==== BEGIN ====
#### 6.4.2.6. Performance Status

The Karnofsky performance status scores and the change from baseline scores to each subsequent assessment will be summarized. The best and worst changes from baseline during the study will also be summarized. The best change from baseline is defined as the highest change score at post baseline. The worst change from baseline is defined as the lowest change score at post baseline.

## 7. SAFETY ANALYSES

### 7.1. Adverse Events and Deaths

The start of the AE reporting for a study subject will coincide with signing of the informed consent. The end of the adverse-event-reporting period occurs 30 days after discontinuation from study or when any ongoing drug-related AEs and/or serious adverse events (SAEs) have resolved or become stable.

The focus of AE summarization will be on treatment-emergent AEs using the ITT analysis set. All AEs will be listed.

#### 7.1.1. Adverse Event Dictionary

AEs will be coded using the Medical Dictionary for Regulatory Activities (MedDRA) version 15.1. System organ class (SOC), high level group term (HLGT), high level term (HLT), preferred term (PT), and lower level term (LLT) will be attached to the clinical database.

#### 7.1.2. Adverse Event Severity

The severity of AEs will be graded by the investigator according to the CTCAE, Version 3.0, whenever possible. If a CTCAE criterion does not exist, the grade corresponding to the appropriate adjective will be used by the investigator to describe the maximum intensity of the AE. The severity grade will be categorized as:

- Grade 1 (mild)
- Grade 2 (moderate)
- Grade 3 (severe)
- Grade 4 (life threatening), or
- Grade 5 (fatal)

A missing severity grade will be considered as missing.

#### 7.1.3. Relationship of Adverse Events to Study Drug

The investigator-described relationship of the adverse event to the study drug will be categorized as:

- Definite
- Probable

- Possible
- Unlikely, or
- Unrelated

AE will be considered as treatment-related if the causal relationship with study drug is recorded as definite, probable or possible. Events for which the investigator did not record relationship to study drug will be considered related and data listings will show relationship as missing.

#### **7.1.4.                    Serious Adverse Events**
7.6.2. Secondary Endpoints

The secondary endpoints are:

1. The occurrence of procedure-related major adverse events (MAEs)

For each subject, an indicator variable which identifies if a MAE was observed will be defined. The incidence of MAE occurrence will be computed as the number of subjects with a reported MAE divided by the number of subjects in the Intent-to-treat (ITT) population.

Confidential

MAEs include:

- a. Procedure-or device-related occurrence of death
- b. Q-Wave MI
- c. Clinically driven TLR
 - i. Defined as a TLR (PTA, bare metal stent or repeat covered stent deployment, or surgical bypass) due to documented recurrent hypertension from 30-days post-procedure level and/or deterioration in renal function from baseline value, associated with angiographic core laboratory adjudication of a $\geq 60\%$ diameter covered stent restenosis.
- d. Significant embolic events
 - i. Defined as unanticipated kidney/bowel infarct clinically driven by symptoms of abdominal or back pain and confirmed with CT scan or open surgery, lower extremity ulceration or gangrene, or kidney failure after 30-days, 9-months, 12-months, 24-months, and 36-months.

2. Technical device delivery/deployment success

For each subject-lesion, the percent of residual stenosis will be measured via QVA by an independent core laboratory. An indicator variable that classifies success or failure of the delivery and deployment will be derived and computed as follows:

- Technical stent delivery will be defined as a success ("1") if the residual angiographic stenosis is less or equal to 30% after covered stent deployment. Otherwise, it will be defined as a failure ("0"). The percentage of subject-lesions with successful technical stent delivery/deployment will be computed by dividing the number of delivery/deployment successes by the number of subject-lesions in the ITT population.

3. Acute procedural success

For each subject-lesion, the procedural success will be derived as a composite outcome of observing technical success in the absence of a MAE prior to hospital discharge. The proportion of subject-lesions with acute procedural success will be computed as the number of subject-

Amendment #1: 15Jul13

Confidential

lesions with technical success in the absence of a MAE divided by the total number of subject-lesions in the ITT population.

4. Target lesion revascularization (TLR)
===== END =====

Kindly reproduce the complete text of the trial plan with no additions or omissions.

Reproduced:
#### 6.4.2.6. Performance Status

The Karnofsky performance status scores and the change from baseline scores to each subsequent assessment will be summarized. The best and worst changes from baseline during the study will also be summarized. The best change from baseline is defined as the highest change score at post baseline. The worst change from baseline is defined as the lowest change score at post baseline.

## 7. SAFETY ANALYSES

### 7.1. Adverse Events and Deaths

The start of the AE reporting for a study subject will coincide with signing of the informed consent. The end of the adverse-event-reporting period occurs 30 days after discontinuation from study or when any ongoing drug-related AEs and/or serious adverse events (SAEs) have resolved or become stable.

The focus of AE summarization will be on treatment-emergent AEs using the ITT analysis set. All AEs will be listed.

#### 7.1.1. Adverse Event Dictionary

AEs will be coded using the Medical Dictionary for Regulatory Activities (MedDRA) version 15.1. System organ class (SOC), high level group term (HLGT), high level term (HLT), preferred term (PT), and lower level term (LLT) will be attached to the clinical database.

#### 7.1.2. Adverse Event Severity

The severity of AEs will be graded by the investigator according to the CTCAE, Version 3.0, whenever possible. If a CTCAE criterion does not exist, the grade corresponding to the appropriate adjective will be used by the investigator to describe the maximum intensity of the AE. The severity grade will be categorized as:

- Grade 1 (mild)
- Grade 2 (moderate)
- Grade 3 (severe)
- Grade 4 (life threatening), or
- Grade 5 (fatal)

A missing severity grade will be considered as missing.

#### 7.1.3. Relationship of Adverse Events to Study Drug

The investigator-described relationship of the adverse event to the study drug will be categorized as:

- Definite
- Probable

- Possible
- Unlikely, or
- Unrelated

AE will be considered as treatment-related if the causal relationship with study drug is recorded as definite, probable or possible. Events for which the investigator did not record relationship to study drug will be considered related and data listings will show relationship as missing.

#### **7.1.4.                    Serious Adverse Events**
7.6.2. Secondary Endpoints

The secondary endpoints are:

1. The occurrence of procedure-related major adverse events (MAEs)

For each subject, an indicator variable which identifies if a MAE was observed will be defined. The incidence of MAE occurrence will be computed as the number of subjects with a reported MAE divided by the number of subjects in the Intent-to-treat (ITT) population.

Confidential

MAEs include:

- a. Procedure-or device-related occurrence of death
- b. Q-Wave MI
- c. Clinically driven TLR
 - i. Defined as a TLR (PTA, bare metal stent or repeat covered stent deployment, or surgical bypass) due to documented recurrent hypertension from 30-days post-procedure level and/or deterioration in renal function from baseline value, associated with angiographic core laboratory adjudication of a $\geq 60\%$ diameter covered stent restenosis.
- d. Significant embolic events
 - i. Defined as unanticipated kidney/bowel infarct clinically driven by symptoms of abdominal or back pain and confirmed with CT scan or open surgery, lower extremity ulceration or gangrene, or kidney failure after 30-days, 9-months, 12-months, 24-months, and 36-months.

2. Technical device delivery/deployment success

For each subject-lesion, the percent of residual stenosis will be measured via QVA by an independent core laboratory. An indicator variable that classifies success or failure of the delivery and deployment will be derived and computed as follows:

- Technical stent delivery will be defined as a success ("1") if the residual angiographic stenosis is less or equal to 30% after covered stent deployment. Otherwise, it will be defined as a failure ("0"). The percentage of subject-lesions with successful technical stent delivery/deployment will be computed by dividing the number of delivery/deployment successes by the number of subject-lesions in the ITT population.

3. Acute procedural success

For each subject-lesion, the procedural success will be derived as a composite outcome of observing technical success in the absence of a MAE prior to hospital discharge. The proportion of subject-lesions with acute procedural success will be computed as the number of subject-

Amendment #1: 15Jul13

Confidential

lesions with technical success in the absence of a MAE divided by the total number of subject-lesions in the ITT population.

4. Target lesion revascularization (TLR)